Um, precisely? I ask. Let’s see:
Endomondo says I did a 17.2 min. a mile lap, after an earlier lap took 30 min.
because I stopped to watch Common Merganser babies on their Mama’s back.
But another time,
I PASSED a Dad pushing an infant in an umbrella stroller
& carrying a toddler with no shoes on his shoulder
while his 4-year old hung on his carpenter pant loops.
That fast. About.
I see this rare leucistic Red-Tail Hawk, almost completely white except for a few colored feathers, at the cornfield’s edge, its temporary home away from deep snow and low food supplies. A white Red-Tail has an advantage in catching prey when the ground is covered with snow. But it’s often besieged by harassing hordes of relentless ravens. It holds its own for the most part, despite the disparity in numbers. I’ve yet to see any other Red-Tails enter the fray to come to this beleaguered hawk’s assistance.
Once more into the Fray…
Into the last good fight I’ll ever know.
Live and Die on this day…
Live and die on this day…
Have you seen the 2011 Liam Neeson flick, The Grey? This poem doesn’t just end the movie but provides the frame for the entire narrative.
Surrounded by bones, standing in the falling snow, and ringed by the wolf pack for his final stand, Neeson (looking rather hawkish) flashes back to his dad’s den where the poem hangs on the wall.
#71 I, Isabel Scheherazade, leader of the wide-awake life, who writes things down so I can catch them to think about later, Remember Something Mom Always Said to Me. Sorry for the caps, but it shows emphasis. (Hey, I’m “in charge of this blog” as Pop says to me.)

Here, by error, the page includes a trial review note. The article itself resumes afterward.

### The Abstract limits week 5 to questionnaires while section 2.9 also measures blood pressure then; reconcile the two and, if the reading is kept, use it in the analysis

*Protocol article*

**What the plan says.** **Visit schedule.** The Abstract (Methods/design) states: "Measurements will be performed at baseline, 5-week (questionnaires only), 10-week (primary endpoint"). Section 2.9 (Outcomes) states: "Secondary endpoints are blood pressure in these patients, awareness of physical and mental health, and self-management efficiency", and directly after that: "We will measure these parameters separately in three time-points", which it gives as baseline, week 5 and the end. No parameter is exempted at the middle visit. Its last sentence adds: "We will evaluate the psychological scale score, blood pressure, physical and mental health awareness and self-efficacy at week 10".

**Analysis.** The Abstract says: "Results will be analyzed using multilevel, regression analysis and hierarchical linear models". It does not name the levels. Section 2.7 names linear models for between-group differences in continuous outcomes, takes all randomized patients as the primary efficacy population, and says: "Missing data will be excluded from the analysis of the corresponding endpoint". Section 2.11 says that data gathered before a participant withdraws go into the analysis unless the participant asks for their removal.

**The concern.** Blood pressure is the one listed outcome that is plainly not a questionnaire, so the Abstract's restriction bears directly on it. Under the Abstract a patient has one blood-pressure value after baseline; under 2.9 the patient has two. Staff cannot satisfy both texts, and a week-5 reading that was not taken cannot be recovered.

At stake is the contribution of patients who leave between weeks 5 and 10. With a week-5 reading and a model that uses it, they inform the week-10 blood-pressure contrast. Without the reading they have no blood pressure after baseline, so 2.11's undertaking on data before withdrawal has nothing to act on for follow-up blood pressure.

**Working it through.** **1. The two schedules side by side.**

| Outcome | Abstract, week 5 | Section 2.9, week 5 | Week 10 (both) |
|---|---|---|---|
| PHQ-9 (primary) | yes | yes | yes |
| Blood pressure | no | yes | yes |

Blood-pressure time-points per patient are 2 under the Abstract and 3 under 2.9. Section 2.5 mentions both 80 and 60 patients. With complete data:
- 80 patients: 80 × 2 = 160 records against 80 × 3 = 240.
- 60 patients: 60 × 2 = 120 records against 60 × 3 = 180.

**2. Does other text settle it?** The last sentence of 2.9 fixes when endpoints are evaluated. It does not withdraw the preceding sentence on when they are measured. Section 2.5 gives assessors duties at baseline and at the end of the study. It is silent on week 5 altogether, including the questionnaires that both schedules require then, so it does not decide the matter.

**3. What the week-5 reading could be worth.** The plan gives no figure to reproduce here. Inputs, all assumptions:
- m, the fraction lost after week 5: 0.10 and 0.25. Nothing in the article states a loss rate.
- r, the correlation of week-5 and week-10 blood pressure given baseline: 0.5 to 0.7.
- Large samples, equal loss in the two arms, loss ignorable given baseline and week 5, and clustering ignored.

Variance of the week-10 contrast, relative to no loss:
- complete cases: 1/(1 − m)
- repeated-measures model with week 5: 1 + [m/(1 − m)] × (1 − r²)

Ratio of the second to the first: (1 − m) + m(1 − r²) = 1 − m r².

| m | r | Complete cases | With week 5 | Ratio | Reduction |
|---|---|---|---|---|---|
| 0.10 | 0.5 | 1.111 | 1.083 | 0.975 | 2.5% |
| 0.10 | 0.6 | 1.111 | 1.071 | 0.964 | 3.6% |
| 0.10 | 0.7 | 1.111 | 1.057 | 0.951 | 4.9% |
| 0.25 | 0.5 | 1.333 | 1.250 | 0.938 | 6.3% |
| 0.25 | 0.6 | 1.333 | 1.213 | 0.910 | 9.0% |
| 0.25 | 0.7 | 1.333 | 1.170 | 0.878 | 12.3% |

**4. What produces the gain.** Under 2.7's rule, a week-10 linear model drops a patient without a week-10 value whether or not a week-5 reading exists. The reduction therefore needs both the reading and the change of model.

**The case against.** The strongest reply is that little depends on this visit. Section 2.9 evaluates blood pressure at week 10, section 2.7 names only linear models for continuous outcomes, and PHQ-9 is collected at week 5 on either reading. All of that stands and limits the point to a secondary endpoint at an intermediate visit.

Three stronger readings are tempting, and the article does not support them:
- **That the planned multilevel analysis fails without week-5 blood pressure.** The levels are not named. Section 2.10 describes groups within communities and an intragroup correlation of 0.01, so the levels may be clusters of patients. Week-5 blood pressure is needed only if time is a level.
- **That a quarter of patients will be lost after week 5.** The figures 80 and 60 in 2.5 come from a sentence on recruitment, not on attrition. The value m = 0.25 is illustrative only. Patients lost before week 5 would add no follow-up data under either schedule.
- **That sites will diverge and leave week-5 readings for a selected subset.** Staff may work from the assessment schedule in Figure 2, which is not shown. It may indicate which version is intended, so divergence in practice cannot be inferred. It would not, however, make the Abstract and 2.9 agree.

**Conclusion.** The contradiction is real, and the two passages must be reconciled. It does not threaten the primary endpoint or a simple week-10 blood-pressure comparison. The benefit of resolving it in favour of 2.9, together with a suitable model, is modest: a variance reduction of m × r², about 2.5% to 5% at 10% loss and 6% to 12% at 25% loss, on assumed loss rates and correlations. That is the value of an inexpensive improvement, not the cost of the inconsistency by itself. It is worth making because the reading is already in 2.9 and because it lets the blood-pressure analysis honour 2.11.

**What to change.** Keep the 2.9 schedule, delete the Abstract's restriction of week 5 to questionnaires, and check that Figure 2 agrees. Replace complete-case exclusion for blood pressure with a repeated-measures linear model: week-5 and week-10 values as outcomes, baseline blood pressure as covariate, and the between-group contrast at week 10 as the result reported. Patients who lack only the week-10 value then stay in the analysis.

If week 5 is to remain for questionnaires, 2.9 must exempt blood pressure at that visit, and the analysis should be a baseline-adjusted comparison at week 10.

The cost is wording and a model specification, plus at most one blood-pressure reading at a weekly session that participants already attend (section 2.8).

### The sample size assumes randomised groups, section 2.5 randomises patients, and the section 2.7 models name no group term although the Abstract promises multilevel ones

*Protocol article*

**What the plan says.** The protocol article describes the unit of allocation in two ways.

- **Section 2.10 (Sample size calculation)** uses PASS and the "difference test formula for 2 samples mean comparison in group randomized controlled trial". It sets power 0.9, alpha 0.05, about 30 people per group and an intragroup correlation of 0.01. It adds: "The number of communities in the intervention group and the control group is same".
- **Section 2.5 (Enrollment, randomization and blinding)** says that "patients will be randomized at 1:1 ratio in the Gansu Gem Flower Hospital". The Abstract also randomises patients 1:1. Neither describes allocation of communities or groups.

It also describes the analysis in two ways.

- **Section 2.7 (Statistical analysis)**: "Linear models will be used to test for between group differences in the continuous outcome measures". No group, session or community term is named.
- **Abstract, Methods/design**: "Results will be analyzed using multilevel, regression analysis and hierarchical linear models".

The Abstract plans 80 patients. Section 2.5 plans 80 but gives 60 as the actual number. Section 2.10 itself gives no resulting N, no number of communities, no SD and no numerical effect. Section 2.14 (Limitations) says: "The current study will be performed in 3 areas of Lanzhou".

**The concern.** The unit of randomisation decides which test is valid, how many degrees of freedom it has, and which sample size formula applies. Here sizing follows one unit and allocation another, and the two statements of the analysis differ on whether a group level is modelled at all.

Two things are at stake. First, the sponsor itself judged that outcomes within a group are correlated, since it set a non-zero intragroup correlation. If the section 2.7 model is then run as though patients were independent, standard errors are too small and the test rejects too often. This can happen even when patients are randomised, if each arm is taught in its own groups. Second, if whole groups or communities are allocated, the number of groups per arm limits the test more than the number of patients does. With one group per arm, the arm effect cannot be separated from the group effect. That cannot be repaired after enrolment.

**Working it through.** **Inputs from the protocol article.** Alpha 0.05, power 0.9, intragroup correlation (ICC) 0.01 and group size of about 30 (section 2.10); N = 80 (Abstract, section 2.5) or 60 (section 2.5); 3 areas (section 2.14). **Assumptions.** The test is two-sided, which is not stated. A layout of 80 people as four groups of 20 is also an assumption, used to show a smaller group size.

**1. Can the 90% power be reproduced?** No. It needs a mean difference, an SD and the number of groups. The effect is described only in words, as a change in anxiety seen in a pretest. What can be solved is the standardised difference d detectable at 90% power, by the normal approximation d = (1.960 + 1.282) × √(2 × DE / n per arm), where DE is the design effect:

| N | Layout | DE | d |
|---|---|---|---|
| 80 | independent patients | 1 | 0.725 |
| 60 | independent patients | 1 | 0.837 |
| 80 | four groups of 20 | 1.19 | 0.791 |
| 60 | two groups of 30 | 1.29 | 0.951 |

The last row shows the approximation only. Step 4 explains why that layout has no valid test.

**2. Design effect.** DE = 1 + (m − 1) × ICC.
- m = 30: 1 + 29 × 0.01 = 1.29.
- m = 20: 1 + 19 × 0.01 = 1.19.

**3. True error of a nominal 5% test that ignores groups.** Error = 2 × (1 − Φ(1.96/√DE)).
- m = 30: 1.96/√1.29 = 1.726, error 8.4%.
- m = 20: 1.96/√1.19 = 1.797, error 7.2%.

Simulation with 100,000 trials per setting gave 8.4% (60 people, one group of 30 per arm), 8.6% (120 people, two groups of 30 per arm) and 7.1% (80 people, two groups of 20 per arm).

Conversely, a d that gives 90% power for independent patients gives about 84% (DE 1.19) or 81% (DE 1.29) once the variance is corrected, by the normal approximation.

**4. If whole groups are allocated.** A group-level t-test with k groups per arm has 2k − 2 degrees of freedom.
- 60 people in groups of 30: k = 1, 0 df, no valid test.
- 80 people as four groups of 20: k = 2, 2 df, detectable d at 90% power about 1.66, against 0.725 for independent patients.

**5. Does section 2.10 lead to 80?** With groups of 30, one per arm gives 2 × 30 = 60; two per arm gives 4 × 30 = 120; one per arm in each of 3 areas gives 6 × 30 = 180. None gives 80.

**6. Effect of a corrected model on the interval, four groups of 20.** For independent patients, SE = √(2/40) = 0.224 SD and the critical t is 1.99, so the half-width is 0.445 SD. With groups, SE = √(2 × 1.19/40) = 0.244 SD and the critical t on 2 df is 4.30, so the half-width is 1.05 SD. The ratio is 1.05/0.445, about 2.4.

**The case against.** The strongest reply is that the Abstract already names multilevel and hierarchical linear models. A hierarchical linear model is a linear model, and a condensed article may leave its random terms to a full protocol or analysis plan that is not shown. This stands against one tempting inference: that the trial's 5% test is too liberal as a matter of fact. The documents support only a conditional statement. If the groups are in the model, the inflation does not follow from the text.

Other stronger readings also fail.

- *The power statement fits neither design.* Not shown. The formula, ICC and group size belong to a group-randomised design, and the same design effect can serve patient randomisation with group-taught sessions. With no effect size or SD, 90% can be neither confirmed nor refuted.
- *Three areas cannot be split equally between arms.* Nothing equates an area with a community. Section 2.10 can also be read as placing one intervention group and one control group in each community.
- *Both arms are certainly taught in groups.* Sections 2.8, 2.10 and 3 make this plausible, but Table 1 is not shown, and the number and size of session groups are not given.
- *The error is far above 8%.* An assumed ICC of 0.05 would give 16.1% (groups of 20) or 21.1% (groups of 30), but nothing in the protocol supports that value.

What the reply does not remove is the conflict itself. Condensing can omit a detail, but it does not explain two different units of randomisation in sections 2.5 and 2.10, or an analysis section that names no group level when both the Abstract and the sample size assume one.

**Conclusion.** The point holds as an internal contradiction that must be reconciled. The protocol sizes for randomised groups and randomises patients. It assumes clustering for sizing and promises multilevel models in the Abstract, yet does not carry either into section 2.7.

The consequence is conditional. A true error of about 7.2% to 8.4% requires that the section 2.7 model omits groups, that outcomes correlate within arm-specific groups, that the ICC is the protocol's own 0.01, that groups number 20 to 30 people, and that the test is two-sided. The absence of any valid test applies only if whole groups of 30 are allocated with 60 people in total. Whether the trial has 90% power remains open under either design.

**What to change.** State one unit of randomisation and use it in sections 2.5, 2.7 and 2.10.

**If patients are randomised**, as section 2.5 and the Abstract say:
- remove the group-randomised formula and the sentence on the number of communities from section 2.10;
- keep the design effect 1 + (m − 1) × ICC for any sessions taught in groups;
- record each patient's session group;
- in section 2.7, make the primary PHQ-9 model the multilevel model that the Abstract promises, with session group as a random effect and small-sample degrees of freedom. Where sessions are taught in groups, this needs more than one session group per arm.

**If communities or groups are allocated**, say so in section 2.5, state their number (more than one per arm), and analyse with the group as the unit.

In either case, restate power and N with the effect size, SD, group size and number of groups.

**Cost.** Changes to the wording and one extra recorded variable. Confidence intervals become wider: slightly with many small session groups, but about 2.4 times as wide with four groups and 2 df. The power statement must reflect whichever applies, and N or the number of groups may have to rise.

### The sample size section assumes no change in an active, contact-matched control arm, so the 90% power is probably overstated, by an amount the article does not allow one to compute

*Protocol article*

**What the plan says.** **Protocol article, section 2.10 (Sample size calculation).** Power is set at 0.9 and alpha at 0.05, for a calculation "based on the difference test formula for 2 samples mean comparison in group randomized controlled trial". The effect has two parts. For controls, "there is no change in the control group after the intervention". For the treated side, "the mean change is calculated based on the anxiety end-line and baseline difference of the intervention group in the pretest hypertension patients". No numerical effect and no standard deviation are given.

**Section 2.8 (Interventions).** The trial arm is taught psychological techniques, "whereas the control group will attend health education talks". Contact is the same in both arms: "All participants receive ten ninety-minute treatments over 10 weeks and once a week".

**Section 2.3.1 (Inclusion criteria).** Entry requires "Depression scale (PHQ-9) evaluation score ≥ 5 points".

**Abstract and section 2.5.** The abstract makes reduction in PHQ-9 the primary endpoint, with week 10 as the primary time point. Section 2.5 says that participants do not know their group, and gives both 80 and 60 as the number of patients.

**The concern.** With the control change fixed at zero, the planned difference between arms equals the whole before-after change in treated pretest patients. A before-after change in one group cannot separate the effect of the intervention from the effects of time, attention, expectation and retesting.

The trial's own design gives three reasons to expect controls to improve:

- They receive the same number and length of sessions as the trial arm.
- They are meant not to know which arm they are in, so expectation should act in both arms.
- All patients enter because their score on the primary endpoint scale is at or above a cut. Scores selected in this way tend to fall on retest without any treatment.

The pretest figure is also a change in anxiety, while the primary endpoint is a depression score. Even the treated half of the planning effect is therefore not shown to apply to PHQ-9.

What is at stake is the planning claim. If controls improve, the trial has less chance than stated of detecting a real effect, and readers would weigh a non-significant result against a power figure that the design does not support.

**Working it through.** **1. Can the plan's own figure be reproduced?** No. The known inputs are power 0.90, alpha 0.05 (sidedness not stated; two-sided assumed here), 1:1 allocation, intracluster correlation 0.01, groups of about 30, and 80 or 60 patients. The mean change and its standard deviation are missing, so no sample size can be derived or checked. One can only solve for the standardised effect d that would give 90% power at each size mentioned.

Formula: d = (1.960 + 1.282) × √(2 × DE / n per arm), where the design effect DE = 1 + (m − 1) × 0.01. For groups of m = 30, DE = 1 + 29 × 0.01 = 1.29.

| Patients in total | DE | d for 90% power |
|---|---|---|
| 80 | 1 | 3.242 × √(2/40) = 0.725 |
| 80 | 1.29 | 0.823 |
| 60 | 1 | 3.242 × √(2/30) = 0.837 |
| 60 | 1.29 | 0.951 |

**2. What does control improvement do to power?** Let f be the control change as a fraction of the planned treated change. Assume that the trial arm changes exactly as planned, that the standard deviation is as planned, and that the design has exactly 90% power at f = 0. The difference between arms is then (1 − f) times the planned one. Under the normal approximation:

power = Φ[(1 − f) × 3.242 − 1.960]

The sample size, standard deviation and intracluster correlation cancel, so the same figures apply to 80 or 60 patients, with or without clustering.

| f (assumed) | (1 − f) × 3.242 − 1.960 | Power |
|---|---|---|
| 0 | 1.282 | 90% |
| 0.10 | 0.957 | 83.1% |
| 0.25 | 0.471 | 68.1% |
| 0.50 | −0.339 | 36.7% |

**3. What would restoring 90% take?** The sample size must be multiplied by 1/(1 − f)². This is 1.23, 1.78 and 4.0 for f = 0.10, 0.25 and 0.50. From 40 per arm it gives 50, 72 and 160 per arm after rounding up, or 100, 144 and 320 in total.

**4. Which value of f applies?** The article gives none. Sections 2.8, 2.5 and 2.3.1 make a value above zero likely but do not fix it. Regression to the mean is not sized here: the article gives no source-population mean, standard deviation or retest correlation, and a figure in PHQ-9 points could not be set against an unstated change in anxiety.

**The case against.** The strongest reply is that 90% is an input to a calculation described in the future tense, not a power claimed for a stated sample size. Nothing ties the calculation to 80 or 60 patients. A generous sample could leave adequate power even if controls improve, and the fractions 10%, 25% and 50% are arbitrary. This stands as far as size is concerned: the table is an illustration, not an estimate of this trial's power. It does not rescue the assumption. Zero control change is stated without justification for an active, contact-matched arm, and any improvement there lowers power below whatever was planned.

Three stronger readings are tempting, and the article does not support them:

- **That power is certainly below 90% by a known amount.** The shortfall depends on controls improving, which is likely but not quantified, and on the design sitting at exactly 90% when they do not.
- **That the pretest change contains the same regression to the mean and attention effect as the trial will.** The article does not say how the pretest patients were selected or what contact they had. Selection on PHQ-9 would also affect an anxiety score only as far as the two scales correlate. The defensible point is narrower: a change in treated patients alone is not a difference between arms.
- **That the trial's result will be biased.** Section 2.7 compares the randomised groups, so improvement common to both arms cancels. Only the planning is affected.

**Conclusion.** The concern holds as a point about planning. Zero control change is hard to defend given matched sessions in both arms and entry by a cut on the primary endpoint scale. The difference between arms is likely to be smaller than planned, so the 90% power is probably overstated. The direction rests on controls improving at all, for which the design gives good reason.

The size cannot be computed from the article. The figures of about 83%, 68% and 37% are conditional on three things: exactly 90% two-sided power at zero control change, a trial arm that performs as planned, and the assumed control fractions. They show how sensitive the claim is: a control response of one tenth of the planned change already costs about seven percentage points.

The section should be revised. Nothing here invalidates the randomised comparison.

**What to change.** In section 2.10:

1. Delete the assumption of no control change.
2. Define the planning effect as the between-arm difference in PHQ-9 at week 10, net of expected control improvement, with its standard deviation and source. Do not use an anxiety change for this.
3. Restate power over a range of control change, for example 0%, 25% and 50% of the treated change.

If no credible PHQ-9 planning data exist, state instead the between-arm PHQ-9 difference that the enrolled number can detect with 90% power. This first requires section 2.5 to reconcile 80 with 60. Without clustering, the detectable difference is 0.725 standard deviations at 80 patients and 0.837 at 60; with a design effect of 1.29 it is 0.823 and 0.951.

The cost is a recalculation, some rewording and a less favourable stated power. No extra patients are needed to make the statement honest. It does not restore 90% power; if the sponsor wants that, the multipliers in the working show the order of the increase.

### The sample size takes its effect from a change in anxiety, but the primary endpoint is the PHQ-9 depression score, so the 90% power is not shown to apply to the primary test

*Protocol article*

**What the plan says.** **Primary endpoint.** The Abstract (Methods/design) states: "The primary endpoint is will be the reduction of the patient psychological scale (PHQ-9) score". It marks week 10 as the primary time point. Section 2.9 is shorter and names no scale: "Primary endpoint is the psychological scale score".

Isabel, come see! You’re going to love this! Mom was always finding something in nature that she was sure I didn’t want to miss. Most of the time she was right.
Like the time Mr. Cardinal, as Mom called him, was wooing Mrs. Cardinal with bugs and sunflower seed. I mean, it was interesting, just not so interesting that I wanted to sit still for a ton of time to see the courtship unfold.
But do you know? I can still feel her calling out to me. Not the actual words–just the THUMP of the words.
Think about the rhythm a poem has.
If “ISABEL, come see! You’re going to LOVE THIS!” were a poem, it would have 10 or 11 syllables or parts. So what I feel–a lot–is this vibration with the first three syllables and the last two. It’s like they’re accented or whatever it’s called in poetry.
What happens when I feel these vibes?
I look around for something I might be missing.
ISABEL (I guess you’d say this was a story from the Way-Back-Seat-of-My-Memories. A mini story with a major impact.)
David Sibley, Eyal Megged, Israeli-Palestinian conflict, joan strassmann, Moshe Dayan, selective history, slow birding, Tablet Magazine, Tablet:A new read on Jewish Life, the use of the word unmistakable
“Unmistakable” is how Sibley describes the black and orange American Redstart.
As a novice I trope toward the easy ID,
but that gives the garish undue value
so I miss the confusing warblers.
Like peace groups gone quiet in the face of fierce hatreds
& the one Official Narrative.
Yet at some point the We vs.THEM
must credit the stories* of the other side
& value co-existence above just survival. That’s unmistakable.
*Or perhaps it’s a lack of imagination. Mine was caught by a piece in Tablet: A New Read on Jewish Life, called Parallel Lives: Imagining a Different Future for Israel and Palestine by Eyal Megged. It was Eyal who pointed out to me that Moshe Dayan’s quote is parsed and cut to suit the One Story.